What Is Antisocial Personality Disorder (ASPD)?

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Antisocial personality disorder (ASPD) is a condition characterized by a lack of empathy and regard for other people.

People with antisocial personality disorder have little or no regard for right or wrong. They antagonize and often act insensitively or in an unfeeling manner. Individuals with this disorder may lie, engage in aggressive or violent behavior, and participate in criminal activity.

Psychopathy is associated with antisocial personality disorder. However, research has shown that not every person with ASPD is a psychopath. Approximately one-third of people with antisocial personality disorder meet the criteria for psychopathy.

Symptoms of Antisocial Personality Disorder

There are a number of defining symptoms of antisocial personality disorder. People with ASPD:

  • May begin displaying symptoms during childhood; such behaviors may include fire setting, cruelty to animals, and difficulty with authority
  • Often have legal problems resulting from failures to conform to social norms and a lack of concern for the rights of others
  • Often act out impulsively and fail to consider the consequences of their actions
  • Display aggressiveness and irritability that often lead to physical assaults
  • Have difficulty feeling empathy for others
  • Display a lack of remorse for damaging behavior
  • Often have poor or abusive relationships with others and are more likely to abuse or neglect their children
  • Frequently lie and deceive others for personal gain

These characteristics often lead to major difficulties in many life areas. At its core, the inability to consider the thoughts, feelings, and motivations of other people can lead to harmful disregard for others.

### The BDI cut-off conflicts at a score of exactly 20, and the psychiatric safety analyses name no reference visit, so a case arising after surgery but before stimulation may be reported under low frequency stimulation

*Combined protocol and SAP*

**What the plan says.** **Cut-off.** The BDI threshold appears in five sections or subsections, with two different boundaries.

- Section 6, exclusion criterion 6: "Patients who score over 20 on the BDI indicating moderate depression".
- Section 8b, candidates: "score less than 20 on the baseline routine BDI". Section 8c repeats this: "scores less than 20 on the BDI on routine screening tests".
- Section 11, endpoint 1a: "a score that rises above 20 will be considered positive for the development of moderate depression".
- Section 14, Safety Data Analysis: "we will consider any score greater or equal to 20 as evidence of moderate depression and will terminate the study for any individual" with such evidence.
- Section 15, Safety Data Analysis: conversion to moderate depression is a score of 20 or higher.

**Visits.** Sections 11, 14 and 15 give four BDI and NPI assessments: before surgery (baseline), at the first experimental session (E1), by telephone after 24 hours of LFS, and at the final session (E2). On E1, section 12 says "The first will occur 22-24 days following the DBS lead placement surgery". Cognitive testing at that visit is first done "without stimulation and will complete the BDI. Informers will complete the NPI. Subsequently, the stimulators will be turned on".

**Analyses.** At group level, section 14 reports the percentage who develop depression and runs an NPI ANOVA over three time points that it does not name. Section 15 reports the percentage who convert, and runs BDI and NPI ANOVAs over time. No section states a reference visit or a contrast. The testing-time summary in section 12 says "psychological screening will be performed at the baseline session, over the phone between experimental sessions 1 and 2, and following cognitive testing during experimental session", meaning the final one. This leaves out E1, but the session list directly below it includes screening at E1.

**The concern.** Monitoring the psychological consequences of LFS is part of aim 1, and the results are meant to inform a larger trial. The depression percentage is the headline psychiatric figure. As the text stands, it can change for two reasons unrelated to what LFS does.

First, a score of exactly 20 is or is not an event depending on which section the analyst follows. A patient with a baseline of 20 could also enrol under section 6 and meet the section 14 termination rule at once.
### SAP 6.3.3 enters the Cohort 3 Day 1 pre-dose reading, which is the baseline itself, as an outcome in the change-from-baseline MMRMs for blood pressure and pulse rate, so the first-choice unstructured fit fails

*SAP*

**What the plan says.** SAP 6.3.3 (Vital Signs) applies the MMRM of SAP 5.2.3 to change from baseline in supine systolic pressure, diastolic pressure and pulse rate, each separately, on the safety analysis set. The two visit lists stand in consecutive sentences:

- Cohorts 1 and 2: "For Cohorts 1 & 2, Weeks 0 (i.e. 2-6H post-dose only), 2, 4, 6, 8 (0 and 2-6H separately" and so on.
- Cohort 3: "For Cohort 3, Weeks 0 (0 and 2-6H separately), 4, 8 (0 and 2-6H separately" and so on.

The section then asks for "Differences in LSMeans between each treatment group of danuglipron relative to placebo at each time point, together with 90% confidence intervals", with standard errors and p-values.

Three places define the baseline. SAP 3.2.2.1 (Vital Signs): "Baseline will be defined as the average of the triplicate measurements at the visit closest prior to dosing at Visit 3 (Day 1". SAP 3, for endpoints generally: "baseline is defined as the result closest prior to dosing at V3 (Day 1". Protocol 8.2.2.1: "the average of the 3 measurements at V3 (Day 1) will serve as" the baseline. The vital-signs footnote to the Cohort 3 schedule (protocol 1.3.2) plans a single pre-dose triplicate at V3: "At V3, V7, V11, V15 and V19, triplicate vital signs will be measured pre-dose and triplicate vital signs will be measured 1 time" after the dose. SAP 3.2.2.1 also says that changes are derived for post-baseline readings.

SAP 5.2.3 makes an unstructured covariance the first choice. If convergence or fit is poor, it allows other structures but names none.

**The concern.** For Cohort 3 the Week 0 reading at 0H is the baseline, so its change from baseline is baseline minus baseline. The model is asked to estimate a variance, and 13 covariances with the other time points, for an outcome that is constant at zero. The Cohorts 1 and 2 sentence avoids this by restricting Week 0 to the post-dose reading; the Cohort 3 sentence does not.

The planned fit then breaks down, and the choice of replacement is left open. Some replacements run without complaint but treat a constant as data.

As adults, the disorder can be destructive to both the person living with it and those who come into contact with them. People with antisocial personality disorder are more likely to engage in risk-taking behaviors, dangerous activities, and criminal acts. Those with the disorder are often described as having no conscience and feel no regret or remorse for their harmful actions.

Diagnosis of ASPD

Symptoms of antisocial personality disorder often begin during childhood, although the condition is often not diagnosed until later in life. As children, it is common for those who develop this disorder to experience violent bursts of anger and show cruelty towards animals. They are also often described as bullies by their peers.

While the condition may begin in childhood, it cannot be officially diagnosed before the age of 18. Kids who display these symptoms are diagnosed with conduct disorder.

In order to be diagnosed with ASPD, a person must display a disregard and violation of the rights of others before the age of 15. This disregard is indicated by displaying at least one of seven symptoms: